Glycerol (wt %) 
Δf_{2} 
Δf_{s} 
Δ(f_{1 }− f_{2})/2 




0 (standard solution) 
−7070 
−15855 
−8795 

10 
−7347 
−17418 
−10079 

30 
−7620 
−21412 
−13792 

50 
−7953 
−28697 
−20780 



[0059]
The amount of frequency change in f_{2 }was Δf_{2}=−7070 Hz for the standard sample using deionized water. From this, the amount of solution captured by the recesses formed in the detector on the electrode was found to be 213 pl.

[0060]
Note that the calculation was made at the sensitivity 30 pg/Hz of the 27MHz crystal oscillator 3, and at the density 0.997 g/cm^{3 }of the deionized water at 25° C.

[0061]
The detected value of resonant frequency f_{s }in the conventional QCM method is the sum of the frequency detected as the mass of the sample captured by the concave of the detector, plus the frequency due to solution resistance. Thus, the measured amount of frequency change cannot be used to determine the amount of the solution of the detected mass captured by the concave.

[0062]
The amount of the solution of the detected mass captured by the concave on the electrode 2 was 213 pl. Using this value, the densities of the 10 wt %, 30 wt %, and 50 wt % glycerol aqueous solutions were calculated from the amounts of frequency change of these samples.

[0063]
The results are presented in Table 2 below, and in the graph of FIG. 5.

[0000]

TABLE 2 




Density determined 
Density presented 


from frequency change 
in Kagaku Binran 

Glycerol (wt %) 
ρ (g/cm^{3}) 
ρ (g/cm^{3}) 



10 
1.0348 
1.0207 

30 
1.0732 
1.0706 

50 
1.1201 
1.1239 



[0064]
The density values determined from the amounts of frequency change were close to the densities presented in Kagaku Binran (3rd ed., published in 1984).

[0065]
Viscosities were determined from the amounts of frequency change in (f_{1}−f_{2})/2 representing the frequency of only the solution resistance component on the oscillating surface of the crystal oscillator 3, using the densities obtained from the amounts of frequency change as above.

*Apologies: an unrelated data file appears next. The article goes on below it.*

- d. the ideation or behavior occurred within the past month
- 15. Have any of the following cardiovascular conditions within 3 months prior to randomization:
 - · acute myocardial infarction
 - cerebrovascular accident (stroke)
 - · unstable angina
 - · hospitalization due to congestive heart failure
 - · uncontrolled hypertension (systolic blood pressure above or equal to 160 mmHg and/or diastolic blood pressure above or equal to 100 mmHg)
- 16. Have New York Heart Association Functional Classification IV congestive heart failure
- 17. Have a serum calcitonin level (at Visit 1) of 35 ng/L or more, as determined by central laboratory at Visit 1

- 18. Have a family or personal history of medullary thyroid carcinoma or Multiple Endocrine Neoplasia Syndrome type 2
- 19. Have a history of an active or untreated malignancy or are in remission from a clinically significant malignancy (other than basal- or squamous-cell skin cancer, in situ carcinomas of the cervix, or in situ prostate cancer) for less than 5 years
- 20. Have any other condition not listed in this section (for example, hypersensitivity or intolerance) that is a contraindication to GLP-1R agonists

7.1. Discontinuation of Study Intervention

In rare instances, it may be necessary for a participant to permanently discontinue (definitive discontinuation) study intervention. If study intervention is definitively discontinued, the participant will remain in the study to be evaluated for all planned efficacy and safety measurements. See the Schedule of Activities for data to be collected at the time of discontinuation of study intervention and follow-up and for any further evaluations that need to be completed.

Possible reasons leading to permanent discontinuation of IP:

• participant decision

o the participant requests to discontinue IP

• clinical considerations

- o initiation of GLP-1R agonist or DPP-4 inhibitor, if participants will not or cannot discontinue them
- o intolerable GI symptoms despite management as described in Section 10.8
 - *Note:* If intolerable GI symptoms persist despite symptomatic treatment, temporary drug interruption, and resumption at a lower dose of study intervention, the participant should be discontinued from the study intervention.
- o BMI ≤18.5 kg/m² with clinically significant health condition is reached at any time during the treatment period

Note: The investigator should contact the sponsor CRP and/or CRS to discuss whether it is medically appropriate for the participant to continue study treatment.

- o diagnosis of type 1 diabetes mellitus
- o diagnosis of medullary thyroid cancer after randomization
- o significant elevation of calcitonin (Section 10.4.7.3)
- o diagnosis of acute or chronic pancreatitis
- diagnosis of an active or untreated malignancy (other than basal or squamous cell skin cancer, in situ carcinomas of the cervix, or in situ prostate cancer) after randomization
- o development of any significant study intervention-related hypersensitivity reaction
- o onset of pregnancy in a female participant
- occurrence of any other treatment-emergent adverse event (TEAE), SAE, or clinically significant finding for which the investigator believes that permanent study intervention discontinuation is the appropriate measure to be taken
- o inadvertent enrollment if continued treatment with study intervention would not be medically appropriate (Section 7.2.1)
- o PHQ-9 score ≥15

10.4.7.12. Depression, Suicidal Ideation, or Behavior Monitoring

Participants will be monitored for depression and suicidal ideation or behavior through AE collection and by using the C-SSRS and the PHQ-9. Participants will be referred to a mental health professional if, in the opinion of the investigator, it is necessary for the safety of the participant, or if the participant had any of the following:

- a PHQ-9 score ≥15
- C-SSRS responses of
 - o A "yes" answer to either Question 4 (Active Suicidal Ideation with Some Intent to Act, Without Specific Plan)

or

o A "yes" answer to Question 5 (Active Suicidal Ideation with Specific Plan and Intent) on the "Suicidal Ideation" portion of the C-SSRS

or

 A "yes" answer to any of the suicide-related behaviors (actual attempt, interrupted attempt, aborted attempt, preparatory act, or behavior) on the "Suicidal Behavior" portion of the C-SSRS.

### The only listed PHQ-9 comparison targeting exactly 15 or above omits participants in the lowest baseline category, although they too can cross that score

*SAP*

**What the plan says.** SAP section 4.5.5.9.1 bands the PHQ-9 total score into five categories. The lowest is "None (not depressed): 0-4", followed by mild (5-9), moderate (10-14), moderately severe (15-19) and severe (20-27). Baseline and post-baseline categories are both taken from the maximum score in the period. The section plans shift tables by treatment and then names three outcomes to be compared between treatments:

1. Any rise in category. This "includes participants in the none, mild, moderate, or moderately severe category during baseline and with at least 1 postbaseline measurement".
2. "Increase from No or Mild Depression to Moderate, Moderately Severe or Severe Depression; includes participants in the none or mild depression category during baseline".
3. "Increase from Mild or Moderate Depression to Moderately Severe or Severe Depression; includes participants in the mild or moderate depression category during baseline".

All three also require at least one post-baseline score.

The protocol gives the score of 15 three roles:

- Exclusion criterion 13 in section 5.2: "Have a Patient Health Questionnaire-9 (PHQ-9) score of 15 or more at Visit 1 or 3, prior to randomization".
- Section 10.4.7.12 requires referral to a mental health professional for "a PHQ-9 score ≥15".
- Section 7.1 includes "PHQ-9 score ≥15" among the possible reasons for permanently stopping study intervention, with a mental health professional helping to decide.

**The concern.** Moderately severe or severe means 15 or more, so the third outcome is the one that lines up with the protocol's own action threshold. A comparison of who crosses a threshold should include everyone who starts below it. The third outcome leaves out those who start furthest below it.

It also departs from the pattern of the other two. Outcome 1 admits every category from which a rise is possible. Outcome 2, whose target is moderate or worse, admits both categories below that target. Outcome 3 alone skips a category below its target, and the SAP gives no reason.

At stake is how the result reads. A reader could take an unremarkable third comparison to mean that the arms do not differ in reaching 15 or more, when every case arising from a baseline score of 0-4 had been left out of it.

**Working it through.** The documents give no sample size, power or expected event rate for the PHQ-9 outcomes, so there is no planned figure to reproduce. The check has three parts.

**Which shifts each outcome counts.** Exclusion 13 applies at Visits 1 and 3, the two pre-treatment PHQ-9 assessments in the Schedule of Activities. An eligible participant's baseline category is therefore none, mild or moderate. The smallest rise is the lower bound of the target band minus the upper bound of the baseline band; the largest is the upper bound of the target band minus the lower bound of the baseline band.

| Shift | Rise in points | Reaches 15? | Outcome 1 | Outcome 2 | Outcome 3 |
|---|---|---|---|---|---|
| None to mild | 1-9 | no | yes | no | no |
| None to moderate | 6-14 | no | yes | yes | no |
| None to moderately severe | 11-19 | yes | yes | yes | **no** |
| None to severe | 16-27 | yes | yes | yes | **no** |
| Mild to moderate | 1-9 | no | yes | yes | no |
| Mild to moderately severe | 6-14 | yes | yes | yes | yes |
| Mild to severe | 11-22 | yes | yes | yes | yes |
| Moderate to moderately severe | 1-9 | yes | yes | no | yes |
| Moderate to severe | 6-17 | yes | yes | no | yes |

[0066]
Note that the calculations were made at the density 2.65 g/cm^{3 }of the crystal oscillator 3, and at the modulus of transverse elasticity 2.95×10^{11 }g/cm·S^{2 }of the crystal oscillator 3.

[0067]
Viscosities η were calculated by substituting the numerical values in equation (4). The results are presented in Table 3 below, and in the graph of FIG. 6.

[0000]
TABLE 3 


Viscosity determined 
Viscosity presented 

from frequency change 
in Kagaku Binran 
Glycerol (wt %) 
η (mPas) 
η (mPas) 

10 
1.2228 
1.1169 
30 
2.2076 
2.0720 
50 
4.8015 
4.6062 


[0068]
The viscosity values determined from the amounts of frequency change were close to the viscosities calculated using the values of Kagaku Binran as reference.

[0069]
Note that the viscosities calculated using the values of Kagaku Binran as reference are values approximated from the values presented for temperatures around 25° C., because this handbook did not have values at 25° C.

[0070]
These results show that solution density and viscosity can be accurately measured at the same time only with the single crystal oscillator 3 having one detector.

[0071]
The foregoing example measured density and viscosity at the same time. However, only the density can be measured alone. When only the viscosity is needed, measurement of the viscosity alone is also possible of course based on the measured density.
INDUSTRIAL APPLICABILITY

[0072]
The present invention can be used for the measurement of density and/or viscosity using a minute amount of solution.
DESCRIPTION OF REFERENCE NUMERALS AND SIGNS

[0000]
 1 Piezoelectric plate
 2 Gold electrodes
 3 Crystal oscillator
 4 Grooves
 5 Sensor
 6 π Circuit
 7 Network analyzer